Tuesday, 27 September 2016

Big screen brews

Those who are obsessed with beer may sympathise with my habit of squinting at the labels on Hollywood’s beer bottles. “What beer are they drinking?” I wonder. “The label definitely says IPA, but what’s the brewery?” Probably the most exciting moment in the rather silly Tammy was seeing Susan Sarandon’s character, Pearl, grab a six pack of Dale’s Pale Ale from the fridge before heading out on a road trip. The effect, for someone who recognises the brand, is distancing, and takes you out of the world of the film. How did that get there? Is it a bizarre piece of product placement paid for by Oskar Blues? More likely is that someone in the props department is a fan and wanted to give a little nod to their favourite beer. Anyway, the filmmakers don’t want you to ponder these details — the beer is there to communicate that this raunchy grandma likes a drink. It’s meant as beer, any beer, not intended to signify anything other than a carefree, thrill-seeking quality in Sarandon’s character.

Sometimes, though, the style or brand of a beer is carefully chosen. In David Lynch’s Blue Velvet, Jeffrey (Kyle MacLachlan) enthuses, “man, I like Heineken!” as he and Sandy (Laura Dern) drink in a dark, neon-lit bar. The word ‘imported’ on the bottle’s label is prominently displayed. Sandy confesses she’s never had it before, to which Jeffrey replies “you’ve never had Heineken before?” in disbelief. The psychotic Frank Booth (Dennis Hopper), with whom Jeffrey becomes mixed up, has simpler tastes. “Heineken?” he howls, “Fuck that shit! Pabst! Blue! Ribbon!”

PBR is the perfect brand for Blue Velvet and for David Lynch in general. Its clean, red-white-and-blue branding has an air of Americana about it, suggestive of the white picket fence suburbia. But it’s not entirely wholesome, either. The fact that the brand takes its name from a prize supposedly awarded in 1893, already almost a century old by the time Blue Velvet was released, suggests faded glory if not outright decay. It’s a cheap beer, associated with dingy dive bars (the film predates PBR’s renewed popularity as hipster affectation) and therefore leaning towards the dark underbelly of American suburbia. Blue Velvet announces its intentions with an opening sequence in which the camera, having registered a freak accident as Jeffrey’s father waters his garden, descends below the manicured lawn and into the insect life below. Pabst Blue Ribbon embodies the tension between the façade of squeaky-clean public respectability and the darkness and sadness that lies behind closed doors.

As David Foster Wallace notes in his essay on Lynch, Blue Velvet frequently draws visual equations between Jeffrey’s father, lying in a hospital bed on assisted breathing apparatus, and Frank Booth, who huffs a mysterious gas from a medical face mask.  These visual rhymes suggest a lineage between Jeffrey and Frank that the younger man doesn’t want to admit. As he finds himself increasingly caught up in Frank’s violent world, Jeffrey is disturbed to find darkness within himself, too. The imported Heineken is an affectation, a liquid equivalent of the earring he dons throughout the film. He likes to think of himself as sophisticated and cosmopolitan, separated from conservative father figures like Sandy’s Bud-drinking Dad and especially from nightmares like Frank. The horror of Blue Velvet is the suggestion that Jeffrey is, deep down, a good old fashioned, PBR-drinking American sadist.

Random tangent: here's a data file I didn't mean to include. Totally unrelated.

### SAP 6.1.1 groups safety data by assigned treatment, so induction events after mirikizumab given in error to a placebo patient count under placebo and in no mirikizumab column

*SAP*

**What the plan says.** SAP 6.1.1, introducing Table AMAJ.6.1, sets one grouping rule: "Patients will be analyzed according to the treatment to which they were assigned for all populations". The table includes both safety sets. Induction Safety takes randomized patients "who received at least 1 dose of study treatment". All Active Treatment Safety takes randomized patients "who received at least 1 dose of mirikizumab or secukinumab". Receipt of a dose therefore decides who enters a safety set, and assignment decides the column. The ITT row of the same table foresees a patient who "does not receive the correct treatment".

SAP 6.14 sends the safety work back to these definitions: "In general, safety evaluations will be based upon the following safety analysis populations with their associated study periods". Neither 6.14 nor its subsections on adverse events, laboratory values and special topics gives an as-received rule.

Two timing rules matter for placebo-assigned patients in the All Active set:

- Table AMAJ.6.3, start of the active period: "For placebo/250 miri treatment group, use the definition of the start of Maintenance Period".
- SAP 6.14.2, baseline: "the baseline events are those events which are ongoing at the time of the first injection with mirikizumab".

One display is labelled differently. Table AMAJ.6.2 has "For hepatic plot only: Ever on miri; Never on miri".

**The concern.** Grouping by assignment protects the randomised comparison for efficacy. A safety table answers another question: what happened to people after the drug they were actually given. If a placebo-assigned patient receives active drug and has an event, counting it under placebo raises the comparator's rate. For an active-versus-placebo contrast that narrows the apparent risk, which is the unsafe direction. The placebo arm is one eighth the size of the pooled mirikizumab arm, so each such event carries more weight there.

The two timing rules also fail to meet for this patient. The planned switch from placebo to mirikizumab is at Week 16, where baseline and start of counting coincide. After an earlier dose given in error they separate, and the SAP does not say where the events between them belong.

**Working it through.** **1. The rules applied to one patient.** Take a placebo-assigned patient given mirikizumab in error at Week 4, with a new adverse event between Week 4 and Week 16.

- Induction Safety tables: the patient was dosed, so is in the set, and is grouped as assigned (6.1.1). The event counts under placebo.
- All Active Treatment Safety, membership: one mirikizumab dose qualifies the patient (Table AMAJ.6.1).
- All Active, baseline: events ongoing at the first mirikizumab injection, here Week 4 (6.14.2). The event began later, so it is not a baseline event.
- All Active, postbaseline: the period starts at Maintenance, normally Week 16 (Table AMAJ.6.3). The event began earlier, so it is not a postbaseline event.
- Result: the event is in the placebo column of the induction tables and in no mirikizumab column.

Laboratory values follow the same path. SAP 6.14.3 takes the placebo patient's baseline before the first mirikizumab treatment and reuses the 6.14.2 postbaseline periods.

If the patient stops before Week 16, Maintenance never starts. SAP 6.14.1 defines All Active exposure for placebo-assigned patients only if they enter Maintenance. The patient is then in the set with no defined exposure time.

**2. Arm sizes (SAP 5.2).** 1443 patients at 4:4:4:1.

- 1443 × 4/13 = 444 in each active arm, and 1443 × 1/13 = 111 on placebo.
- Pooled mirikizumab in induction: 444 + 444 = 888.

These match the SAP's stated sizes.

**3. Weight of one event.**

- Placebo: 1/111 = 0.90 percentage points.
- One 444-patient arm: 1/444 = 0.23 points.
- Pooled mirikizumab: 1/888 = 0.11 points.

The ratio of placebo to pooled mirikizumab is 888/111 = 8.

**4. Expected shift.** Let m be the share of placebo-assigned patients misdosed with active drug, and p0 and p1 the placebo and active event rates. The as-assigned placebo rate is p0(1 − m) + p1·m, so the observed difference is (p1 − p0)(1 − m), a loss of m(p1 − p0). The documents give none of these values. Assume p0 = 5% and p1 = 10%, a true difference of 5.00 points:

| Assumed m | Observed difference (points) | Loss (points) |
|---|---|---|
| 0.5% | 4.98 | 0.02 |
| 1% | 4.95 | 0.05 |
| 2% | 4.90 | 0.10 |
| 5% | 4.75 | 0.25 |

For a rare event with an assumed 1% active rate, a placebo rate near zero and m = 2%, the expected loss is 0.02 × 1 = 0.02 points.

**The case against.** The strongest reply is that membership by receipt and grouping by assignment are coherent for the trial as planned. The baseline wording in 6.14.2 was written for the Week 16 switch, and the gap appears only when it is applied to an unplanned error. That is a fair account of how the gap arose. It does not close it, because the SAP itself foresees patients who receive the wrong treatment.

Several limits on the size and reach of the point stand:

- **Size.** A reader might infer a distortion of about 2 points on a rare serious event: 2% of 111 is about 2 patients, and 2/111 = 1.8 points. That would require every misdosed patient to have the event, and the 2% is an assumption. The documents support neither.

In the French-Canadian comedy The Decline of the American Empire, a group of affluent, sexually-liberated academics discuss life and sex, culminating in an elaborate dinner party. As they embark on their feast, they are unexpectedly joined by Mario, a punk-ish young man of limited intellectual ambition who is physically involved with Diane, one of the guests. Mario is clearly not of their class or sophistication — refusing the host Claude’s offers of coulibiac fish pie, Stilton and, finally, wine, his request for a beer finalises the perception of his common-ness. Claude obliges, fetching him a Pilsner Urquell and a flared, vase-like glass. The imported beer (which Claude points out he enjoys only “occasionally”) is not to Mario’s tastes — “what’s with this beer?” he asks. To ask for beer at all is one marker of status, to refuse such a tasteful selection another. Although Mario is an unpleasant character, I feel for him as he sips, thoroughly patronised, on his Czech lager — everyone at the table looks at him as if he is of another species. But he, too, is dismissive and small-minded and makes judgements of character based on the contents of the glasses around the table.

To use beer as a signifier of class and taste would be more complicated today. Imported pilsners (few as distinguished as Urquell) are perhaps more mainstream in modern Britain than they would have been in 1980s Quebec, but amongst casual lager drinkers, they still carry a suggestion of premium-ness — there is a perceived difference between ordering a Peroni and a Fosters, even if beer geeks find both just as offensive. But equally, I could imagine a scene similar to The Decline of the American Empire’s climactic dinner party in which an unexpected guest is offered an IPA and complains that its “one of those grapefruit beers”. Whilst beer isn’t perceived as so impenetrably middle class as wine, it can at times be just as expensive, inaccessible or even elitist. Even as beer diversifies and grows, we still assume that the beer we drink says something about us. We should take extreme care in such assumptions — beer is for everyone, every beer has its place, and no beer is entirely right whilst another is entirely wrong.

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